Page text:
Beads Found In Ancient Danish Graves Match Glass Made For King Tut

Image for article titled Beads Found In Ancient Danish Graves Match Glass Made For King Tut

An analysis of artifacts retrieved from Bronze Age burial sites reveals that Denmark and ancient Egypt traded with one another 3,400 years ago, and possibly practiced similar religious rituals.


Scientists from the National Museum in Denmark and the Institute of Archaeomaterials Research in France used a technique called plasma mass spectrometry to examine the chemical composition of trace elements in glass that had been excavated by archaeologists in the late 19th century. One such relic had been found in the Danish grave of a wealthy woman, lying in a hollowed-out oak trunk and wearing a belt disc, a string skirt with tinkling, shining small bronze tubes, and an overarm bracelet made of two pieces of amber and a single blue glass bead. A similar piece of jewelry, retrieved from another grave, was a necklace made with four pieces of amber and a blue bead.

Image for article titled Beads Found In Ancient Danish Graves Match Glass Made For King Tut

The analyses revealed that the chemical composition of the cobalt blue beads matched glass that had been made in ancient Egypt. In fact, the researchers say the glass originated from the same workshops that had manufactured the blue glass inlays found in Tutankhamen's gold death mask.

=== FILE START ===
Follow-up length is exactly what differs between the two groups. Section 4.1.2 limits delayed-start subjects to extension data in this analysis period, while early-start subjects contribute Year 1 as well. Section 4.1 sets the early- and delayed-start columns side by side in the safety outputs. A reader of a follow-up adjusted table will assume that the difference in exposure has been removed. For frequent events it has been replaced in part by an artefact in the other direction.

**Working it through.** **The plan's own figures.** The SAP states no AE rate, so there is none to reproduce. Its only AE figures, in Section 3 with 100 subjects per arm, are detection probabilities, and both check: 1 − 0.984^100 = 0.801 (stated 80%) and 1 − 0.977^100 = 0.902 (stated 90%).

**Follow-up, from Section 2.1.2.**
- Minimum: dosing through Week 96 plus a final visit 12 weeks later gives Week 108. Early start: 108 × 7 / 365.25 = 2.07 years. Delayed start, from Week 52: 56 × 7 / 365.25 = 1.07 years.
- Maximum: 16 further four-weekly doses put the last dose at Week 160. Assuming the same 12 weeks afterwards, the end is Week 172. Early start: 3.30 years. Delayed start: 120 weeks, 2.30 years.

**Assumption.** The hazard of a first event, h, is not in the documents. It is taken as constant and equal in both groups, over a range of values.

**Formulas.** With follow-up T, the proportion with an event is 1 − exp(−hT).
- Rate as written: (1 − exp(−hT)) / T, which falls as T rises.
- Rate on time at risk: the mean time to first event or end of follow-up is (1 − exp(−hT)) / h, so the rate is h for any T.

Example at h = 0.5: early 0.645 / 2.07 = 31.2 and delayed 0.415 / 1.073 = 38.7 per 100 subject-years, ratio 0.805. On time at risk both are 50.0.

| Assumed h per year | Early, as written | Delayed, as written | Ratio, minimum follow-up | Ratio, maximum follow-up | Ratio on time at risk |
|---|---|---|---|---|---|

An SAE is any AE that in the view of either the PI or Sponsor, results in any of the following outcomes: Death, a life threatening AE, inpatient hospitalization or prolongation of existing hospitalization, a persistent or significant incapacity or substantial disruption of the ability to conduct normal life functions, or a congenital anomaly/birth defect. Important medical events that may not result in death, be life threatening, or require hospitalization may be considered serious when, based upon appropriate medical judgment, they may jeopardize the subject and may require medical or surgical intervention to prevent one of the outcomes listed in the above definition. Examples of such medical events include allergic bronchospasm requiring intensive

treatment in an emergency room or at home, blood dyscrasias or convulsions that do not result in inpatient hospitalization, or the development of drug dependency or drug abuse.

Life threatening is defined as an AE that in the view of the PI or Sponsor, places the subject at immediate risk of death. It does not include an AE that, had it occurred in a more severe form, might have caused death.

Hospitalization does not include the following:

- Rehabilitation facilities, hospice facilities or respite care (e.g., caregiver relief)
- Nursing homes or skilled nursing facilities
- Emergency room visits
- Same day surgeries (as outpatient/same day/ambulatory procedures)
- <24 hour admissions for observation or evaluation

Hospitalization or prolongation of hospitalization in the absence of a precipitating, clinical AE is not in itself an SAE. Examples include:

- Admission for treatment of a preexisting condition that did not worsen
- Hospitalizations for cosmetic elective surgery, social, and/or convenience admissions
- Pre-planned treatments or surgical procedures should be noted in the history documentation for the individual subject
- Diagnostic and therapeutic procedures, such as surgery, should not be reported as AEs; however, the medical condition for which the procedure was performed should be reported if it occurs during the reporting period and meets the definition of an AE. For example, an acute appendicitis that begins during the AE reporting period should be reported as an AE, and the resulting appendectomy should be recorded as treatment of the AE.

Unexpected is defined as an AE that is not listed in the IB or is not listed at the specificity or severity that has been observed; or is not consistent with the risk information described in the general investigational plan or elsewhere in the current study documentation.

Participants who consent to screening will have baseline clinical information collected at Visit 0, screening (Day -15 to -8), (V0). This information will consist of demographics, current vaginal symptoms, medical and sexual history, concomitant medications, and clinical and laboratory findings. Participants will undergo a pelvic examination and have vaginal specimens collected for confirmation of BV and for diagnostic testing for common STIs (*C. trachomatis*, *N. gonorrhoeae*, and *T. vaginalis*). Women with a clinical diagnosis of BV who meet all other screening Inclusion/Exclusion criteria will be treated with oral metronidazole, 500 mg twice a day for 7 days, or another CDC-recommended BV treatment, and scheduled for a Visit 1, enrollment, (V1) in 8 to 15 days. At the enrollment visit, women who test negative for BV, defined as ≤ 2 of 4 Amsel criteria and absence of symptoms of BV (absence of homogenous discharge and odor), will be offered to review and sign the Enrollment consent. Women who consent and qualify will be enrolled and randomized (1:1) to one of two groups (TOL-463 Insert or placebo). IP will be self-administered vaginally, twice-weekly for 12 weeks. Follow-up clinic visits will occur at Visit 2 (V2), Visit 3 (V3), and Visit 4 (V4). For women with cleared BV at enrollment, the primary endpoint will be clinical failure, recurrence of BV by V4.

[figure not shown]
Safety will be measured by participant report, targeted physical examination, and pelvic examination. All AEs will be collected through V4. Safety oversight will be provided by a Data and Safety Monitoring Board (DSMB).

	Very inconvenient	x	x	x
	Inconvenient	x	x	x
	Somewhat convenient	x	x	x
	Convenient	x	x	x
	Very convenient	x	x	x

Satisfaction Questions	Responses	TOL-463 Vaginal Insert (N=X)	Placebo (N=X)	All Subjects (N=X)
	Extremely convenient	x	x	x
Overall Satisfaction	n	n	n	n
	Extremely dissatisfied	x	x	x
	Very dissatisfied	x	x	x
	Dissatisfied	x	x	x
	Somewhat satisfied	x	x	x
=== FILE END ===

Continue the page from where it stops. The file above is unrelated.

The beads likely came to Denmark from Egypt by way of Greece. Conversely, amber from Nordic countries was exported southward during this period. Jewelry made from amber was found among the items in the burial chambers of Tutankhamen and other pharaohs.

The Danish and French researchers believe there was a religious significance attached to the Danish jewelry. A common trait of both glass and amber is that sunlight penetrates their surfaces. When a Danish woman in the Bronze Age took a piece of jewelry made of amber and blue glass with her to the grave, the scientists say, it might have constituted a prayer to the sun to ensure that she would be re-united with it and share her fate with the sun on its eternal journey.

Although similar religious motifs can emerge independently of one another, the apparent importance of the single blue bead has led the researchers to speculate whether Nordic religious practices were influenced by Egypt, where the color blue was associated with the sun deity Amun-Ra.




Assumptions as big as this (or bigger) rarely turns out to be remotely true...

Personally, i like the hypothesis our own researchers here in Denmark supports in this case, which is also true of pretty much every ancient burial on Earth: Valuable stuff makes for awesome burial items!
Not only does it require fewer assumptions, but it also avoids assuming correlation equals causations.